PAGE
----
Colin Bartley and Stefan Kraus were introduced to the 26th of November meeting of the Rotary Club of Pinjarra by James Tabor. Colin and Stefan are the owners of Sky Pixels, a West Australian-based video and photography production company which specialises in high quality cinematic images using drones and hand-held cameras.
Colin whose background is in graphic design, and Stefan who had been producing images using cameras attached to fixed-wing and drones, came together some five years ago when they identified an area in the advertising market that they could focus upon.
Both men are happily able to work in an area they are passionate about, with a love of flying and filming ensuring that their work has evolved to consistently provide a high quality product to their clients. "We are passionate about both flying and filming, and know the difference between aerial video and aerial cinematography. We always strive to capture the best images for our clients, according to their needs and instruction." Colin and Stefan are clearly proud of their body of work, which has been used for television, feature films, documentaries, television commercials, and more. Aerial photographs add an amazing perspective for marketing, advertising and promotion of many businesses, such as in tourism, real estate, events, and have also been used by agencies monitoring environmental changes within the landscape.
Additionally, the work of Sky Pixels has expanded to include Post-Production services which allow for the company to provide a complete package to the client.
Stefan told the Club members how his love of flying model aircraft evolved to adding a camera to his planes and taking photographs. When drones became more readily available, he progressed but soon realised that the drones available were not really suitable for his purpose. How to solve this? He built his own drone. Stafan did have a wry smile as he said much of the process was a real learning experience, with much trial and error. However, he has continued to manufacture his own machines and told us that his larger drones can carry payloads of 5 to 7 kilograms. This allows the use of heavier and more-sophisticated cameras and other ancillary filming equipment to be deployed when the drones are working.
In response to a question about "training" to fly a drone, Stefan related that in order to qualify and be licensed to fly commercially sized machines, he was required to pass the theory aspect of the Private Pilots Licence course overseen by the Australian Civil Aviation Safety Authority (CASA). Stefan believes this situation has recently changed, and that there is now a dedicated Commercial Drone Pilot's course being presented by CASA who remain the overseeing authority for this activity. Nonetheless, when flying a drone, "line-of-sight" is generally the way the flying happens. This means always "being able to see the drone with your own eyes", (rather than through a device, screen or goggles). CASA regulations direct that Recreational and Commercial drone operators must not fly over or above people or in a populous area. Drones are not permitted to fly at an altitude higher than 400 feet.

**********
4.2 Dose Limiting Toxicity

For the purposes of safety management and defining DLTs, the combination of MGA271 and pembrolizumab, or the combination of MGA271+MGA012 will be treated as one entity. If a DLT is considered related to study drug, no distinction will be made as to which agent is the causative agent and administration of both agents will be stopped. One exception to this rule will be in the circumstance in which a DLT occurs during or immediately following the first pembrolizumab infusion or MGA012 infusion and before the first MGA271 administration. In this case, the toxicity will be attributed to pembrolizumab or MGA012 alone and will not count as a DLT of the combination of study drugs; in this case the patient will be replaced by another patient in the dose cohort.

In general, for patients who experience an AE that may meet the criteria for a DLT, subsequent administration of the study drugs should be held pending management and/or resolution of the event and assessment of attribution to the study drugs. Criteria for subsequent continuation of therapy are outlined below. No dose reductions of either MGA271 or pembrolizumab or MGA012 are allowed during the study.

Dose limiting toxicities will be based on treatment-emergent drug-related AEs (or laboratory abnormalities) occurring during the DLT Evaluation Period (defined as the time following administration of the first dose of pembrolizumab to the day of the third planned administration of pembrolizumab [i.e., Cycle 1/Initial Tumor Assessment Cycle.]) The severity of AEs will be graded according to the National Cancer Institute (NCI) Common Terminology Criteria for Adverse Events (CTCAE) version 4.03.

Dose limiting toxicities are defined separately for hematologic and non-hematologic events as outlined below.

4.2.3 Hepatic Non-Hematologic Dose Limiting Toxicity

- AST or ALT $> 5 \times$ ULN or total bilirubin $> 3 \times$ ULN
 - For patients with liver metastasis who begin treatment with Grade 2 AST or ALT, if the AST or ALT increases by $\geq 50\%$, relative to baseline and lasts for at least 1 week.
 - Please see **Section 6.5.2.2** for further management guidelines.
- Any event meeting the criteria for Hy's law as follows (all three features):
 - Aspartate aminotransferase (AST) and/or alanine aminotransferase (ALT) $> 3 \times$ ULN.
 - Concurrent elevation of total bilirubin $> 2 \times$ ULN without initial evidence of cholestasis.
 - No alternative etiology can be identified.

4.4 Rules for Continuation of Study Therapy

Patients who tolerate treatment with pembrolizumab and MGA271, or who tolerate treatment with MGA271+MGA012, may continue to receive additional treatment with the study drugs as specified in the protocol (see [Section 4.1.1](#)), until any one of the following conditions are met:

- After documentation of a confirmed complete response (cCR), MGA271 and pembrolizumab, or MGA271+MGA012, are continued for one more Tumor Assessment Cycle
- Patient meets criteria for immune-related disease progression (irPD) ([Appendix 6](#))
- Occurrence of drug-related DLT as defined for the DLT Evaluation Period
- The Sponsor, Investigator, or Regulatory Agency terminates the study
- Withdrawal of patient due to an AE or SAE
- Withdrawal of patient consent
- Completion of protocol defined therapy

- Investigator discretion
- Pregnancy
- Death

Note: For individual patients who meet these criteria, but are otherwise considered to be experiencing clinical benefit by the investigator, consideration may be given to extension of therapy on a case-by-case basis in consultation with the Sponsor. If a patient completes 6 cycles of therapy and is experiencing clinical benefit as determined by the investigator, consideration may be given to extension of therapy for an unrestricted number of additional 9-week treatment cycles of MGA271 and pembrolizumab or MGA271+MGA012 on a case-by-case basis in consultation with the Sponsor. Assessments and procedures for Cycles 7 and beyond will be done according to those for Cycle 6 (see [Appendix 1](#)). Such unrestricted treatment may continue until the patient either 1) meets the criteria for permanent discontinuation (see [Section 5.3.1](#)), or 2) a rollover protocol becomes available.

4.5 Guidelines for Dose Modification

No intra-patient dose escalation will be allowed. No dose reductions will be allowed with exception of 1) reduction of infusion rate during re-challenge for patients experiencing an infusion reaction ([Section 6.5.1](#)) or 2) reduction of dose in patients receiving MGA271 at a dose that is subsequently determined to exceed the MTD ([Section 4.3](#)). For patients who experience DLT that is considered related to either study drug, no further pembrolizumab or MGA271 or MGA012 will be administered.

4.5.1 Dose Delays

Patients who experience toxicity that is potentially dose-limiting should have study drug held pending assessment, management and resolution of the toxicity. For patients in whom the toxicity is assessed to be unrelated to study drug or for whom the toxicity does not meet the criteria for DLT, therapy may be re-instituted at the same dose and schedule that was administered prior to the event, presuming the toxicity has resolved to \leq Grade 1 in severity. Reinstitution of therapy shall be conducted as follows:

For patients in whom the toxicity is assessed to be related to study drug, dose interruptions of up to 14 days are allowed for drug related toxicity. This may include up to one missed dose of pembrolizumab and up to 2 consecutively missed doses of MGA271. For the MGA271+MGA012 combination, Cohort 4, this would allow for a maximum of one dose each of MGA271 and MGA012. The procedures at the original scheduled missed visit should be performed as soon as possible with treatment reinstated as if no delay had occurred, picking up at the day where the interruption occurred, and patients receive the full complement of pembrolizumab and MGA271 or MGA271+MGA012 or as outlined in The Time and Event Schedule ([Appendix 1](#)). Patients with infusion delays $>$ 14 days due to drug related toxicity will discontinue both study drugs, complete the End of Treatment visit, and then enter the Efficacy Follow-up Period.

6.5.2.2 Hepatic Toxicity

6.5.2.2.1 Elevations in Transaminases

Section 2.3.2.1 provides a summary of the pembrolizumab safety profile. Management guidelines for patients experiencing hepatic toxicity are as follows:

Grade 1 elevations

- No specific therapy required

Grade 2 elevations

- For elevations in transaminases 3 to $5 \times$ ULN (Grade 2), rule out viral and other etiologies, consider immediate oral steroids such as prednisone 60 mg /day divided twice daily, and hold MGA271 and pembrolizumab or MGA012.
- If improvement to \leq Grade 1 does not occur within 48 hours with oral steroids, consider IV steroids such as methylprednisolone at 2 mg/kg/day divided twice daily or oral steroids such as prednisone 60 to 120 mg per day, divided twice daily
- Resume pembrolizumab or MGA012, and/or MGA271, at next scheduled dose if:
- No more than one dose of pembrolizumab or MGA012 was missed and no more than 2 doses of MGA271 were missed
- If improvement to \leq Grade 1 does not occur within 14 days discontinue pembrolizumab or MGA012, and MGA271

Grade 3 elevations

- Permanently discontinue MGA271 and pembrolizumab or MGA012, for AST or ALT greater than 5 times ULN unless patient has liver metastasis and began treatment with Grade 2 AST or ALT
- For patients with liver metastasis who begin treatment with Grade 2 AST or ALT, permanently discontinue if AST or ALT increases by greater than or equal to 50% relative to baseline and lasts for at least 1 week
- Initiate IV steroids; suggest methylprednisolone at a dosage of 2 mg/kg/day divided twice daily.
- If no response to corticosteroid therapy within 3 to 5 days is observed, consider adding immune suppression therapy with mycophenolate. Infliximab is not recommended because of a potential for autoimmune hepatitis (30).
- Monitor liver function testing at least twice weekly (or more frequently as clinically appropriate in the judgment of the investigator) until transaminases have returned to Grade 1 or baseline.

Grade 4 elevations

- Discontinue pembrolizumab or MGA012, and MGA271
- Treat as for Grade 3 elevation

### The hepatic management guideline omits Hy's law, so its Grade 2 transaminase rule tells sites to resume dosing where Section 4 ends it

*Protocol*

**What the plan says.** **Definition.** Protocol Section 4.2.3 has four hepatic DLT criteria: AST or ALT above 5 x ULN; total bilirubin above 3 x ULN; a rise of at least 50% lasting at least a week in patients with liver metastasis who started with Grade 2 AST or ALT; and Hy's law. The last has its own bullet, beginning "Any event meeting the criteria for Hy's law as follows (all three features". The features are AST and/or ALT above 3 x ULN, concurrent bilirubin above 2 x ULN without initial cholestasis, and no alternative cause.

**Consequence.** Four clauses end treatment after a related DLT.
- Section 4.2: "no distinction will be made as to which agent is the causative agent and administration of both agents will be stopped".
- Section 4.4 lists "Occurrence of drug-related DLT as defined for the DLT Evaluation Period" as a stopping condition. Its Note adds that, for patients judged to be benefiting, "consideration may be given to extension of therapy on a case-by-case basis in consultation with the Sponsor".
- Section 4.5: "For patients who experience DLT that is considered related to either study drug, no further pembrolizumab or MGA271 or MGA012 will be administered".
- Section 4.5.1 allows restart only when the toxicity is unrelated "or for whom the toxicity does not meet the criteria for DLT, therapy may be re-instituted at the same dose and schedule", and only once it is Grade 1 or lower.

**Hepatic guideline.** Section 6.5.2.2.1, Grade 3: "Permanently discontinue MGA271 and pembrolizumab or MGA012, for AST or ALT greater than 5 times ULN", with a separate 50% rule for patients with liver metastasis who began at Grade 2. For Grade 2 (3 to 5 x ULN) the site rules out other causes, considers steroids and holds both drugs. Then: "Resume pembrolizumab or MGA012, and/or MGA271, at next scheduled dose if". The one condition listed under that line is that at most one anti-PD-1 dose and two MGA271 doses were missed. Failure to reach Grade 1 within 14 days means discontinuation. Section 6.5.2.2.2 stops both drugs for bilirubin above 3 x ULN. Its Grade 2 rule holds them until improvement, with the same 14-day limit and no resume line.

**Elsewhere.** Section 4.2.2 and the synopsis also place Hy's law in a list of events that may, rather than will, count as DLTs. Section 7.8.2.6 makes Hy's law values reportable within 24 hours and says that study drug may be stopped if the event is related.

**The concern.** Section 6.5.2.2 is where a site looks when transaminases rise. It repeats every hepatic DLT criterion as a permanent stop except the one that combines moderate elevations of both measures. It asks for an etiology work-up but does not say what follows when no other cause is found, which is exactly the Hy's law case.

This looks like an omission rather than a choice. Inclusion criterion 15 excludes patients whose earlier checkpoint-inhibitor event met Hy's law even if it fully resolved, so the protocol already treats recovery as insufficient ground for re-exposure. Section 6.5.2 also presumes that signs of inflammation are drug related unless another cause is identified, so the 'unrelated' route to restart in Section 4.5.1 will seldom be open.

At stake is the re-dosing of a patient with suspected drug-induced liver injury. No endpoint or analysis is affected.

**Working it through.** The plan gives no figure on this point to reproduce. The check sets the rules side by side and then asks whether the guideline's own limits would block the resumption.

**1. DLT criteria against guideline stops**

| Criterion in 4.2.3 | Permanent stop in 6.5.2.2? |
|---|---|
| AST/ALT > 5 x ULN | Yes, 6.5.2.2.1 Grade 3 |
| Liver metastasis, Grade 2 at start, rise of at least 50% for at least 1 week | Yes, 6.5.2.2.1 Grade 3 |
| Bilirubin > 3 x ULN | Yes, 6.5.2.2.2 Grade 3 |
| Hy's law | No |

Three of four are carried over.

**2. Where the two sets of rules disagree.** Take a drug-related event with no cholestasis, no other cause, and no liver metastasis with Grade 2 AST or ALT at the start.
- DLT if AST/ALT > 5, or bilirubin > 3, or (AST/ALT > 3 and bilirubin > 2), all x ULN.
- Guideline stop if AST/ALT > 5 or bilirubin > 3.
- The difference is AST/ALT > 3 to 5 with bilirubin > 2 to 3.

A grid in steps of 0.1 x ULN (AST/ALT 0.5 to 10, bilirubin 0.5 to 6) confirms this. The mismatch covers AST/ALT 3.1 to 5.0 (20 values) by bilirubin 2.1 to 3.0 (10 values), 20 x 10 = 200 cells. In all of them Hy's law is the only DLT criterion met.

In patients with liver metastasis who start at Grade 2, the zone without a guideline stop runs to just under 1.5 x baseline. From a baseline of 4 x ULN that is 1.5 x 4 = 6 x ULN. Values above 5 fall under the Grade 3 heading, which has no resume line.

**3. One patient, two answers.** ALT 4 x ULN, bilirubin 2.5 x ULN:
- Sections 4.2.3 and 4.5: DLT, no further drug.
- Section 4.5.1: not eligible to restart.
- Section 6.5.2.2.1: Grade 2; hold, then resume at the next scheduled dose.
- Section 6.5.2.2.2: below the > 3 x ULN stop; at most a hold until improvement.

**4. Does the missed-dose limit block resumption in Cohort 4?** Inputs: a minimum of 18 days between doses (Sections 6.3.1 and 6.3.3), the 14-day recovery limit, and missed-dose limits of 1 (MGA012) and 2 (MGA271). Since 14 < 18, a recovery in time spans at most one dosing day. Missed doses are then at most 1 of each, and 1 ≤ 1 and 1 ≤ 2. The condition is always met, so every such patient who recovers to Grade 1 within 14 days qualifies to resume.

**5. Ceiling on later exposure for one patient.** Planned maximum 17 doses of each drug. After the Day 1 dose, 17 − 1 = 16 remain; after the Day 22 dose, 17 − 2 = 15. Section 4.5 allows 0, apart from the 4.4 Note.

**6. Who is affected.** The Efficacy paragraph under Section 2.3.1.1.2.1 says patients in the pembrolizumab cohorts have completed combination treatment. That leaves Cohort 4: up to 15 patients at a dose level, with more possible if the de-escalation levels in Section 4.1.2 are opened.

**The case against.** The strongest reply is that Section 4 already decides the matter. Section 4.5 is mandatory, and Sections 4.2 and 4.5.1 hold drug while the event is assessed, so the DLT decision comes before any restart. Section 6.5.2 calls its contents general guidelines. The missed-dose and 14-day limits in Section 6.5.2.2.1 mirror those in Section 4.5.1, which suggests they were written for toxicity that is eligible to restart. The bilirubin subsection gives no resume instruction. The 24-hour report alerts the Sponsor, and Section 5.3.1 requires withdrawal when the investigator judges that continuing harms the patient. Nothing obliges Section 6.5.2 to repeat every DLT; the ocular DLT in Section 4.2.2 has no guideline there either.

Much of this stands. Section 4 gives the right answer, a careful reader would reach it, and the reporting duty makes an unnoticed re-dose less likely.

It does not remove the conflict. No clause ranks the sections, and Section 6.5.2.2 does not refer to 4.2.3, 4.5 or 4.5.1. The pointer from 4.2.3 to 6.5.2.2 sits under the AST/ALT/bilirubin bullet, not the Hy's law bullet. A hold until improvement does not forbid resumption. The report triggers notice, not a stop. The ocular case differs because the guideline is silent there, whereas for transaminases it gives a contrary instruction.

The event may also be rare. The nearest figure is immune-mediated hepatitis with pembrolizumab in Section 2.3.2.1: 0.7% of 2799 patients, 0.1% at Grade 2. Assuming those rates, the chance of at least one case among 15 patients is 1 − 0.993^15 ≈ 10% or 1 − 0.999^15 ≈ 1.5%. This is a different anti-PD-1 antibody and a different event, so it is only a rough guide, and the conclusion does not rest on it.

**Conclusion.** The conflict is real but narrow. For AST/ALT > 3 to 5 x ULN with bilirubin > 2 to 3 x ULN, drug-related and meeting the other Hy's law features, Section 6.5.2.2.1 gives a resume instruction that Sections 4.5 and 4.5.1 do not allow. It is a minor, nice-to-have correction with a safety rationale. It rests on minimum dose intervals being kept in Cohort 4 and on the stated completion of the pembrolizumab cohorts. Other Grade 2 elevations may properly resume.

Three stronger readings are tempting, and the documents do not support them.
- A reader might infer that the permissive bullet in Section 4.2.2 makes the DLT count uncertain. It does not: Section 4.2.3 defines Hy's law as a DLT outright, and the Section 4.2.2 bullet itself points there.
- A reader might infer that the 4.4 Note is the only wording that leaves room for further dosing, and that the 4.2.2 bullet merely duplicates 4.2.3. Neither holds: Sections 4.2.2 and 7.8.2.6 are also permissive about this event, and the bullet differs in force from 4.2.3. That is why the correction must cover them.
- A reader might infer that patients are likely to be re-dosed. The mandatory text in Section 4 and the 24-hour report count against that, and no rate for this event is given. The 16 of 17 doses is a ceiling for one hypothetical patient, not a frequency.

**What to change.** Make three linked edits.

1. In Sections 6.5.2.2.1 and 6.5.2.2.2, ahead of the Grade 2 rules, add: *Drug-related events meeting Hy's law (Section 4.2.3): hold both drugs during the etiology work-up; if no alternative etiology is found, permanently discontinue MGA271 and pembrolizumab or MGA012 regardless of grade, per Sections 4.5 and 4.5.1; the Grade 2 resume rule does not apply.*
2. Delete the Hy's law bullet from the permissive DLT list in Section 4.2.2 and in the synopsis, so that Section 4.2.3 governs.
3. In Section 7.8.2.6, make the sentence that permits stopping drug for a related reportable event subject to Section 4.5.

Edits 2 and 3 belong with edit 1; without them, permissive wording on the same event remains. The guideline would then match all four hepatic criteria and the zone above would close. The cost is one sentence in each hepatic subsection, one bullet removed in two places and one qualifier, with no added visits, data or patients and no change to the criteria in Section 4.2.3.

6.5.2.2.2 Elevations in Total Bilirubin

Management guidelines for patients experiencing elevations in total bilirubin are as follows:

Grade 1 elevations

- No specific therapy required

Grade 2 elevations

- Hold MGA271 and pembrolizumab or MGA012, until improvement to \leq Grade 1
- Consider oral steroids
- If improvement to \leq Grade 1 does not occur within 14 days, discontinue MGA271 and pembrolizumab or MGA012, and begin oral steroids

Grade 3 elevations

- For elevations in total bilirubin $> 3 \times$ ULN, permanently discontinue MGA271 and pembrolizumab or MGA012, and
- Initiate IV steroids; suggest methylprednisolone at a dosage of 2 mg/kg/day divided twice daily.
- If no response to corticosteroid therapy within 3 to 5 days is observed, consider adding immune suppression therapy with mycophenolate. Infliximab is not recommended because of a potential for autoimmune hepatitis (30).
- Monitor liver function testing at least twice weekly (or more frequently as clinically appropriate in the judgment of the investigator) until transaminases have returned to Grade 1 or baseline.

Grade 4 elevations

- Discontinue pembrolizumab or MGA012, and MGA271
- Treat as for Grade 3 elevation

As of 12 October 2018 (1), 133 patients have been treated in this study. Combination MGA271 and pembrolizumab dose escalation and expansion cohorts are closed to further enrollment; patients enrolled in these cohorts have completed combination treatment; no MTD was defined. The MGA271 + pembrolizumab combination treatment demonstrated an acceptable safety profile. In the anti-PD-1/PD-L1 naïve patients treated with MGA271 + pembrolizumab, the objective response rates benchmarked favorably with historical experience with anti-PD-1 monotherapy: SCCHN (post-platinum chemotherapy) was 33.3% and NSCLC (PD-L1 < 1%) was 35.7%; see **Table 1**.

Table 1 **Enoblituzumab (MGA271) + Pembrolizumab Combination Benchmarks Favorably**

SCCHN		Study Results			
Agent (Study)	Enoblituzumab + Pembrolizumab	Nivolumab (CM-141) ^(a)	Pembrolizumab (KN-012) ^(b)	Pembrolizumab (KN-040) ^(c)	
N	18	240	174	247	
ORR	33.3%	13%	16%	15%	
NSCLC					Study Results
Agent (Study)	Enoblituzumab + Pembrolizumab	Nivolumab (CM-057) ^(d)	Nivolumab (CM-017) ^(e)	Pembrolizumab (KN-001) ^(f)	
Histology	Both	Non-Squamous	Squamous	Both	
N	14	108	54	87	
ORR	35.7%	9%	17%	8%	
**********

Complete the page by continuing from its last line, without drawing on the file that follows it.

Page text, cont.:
Sky Pixels' gear is built and modified to suit the varying demanding conditions that may be encountered during filming. Stefan pointed to one of the company's drones which he had brought to the meeting; the aptly named "Beast Octocopter". This drone's dimensions are 1100mm X 1100mm X 600mm; it weighs between 12kg-16kg (depending on the number of batteries used and the particular payload), and has 8 propellers 17 inches (430mm) in diameter.
Beast Octocopter with an interested bystander at Rottnest Island
Colin then showed a "behind the scenes" video from some of the company's work. A spectacular scene of the Octocoper flying through a narrow gorge at Karijini National Park was mesmerising, as was the pre- and post-production footage from an advertisement that featured the large outdoor sculpture installation located at the Edith Cowan University campus at Joondalup.
In general terms, the drone's batteries allow for 5 to 7 minutes flying and filming. The same set of batteries not only power the drone itself, but also the drone's electronic systems and those of the filming equipment. When filming in remote locations, therefore, a petrol generator is often working as hard as the drone to recharge batteries so that there is minimal down-time disruption caused by the lack of charged-up replacement batteries.
Colin and Stefan also have had to be innovative when filming scenes which require "crowd scenes". As mentioned previously, a drone is not permitted to be flown over or above people. The solution to this conundrum was the development of " Cablecam" ("Spidercam" to the sporting buffs), an innovation which has the camera and ancillary equipment attached to a cable suspended over the crowd, enabling filming to proceed safely without disruption of the crowd's activity.
A further variation is the Freefly Tero; a camera buggy that is a great tool with which to get immersive wide angle shots from a lower angle, but is equally as good for fast slow motion chasing.
After answering many questions from the members, Colin and Stefan were thanked for their talk by Adrian Fawcett, and wish good fortune in their endeavors.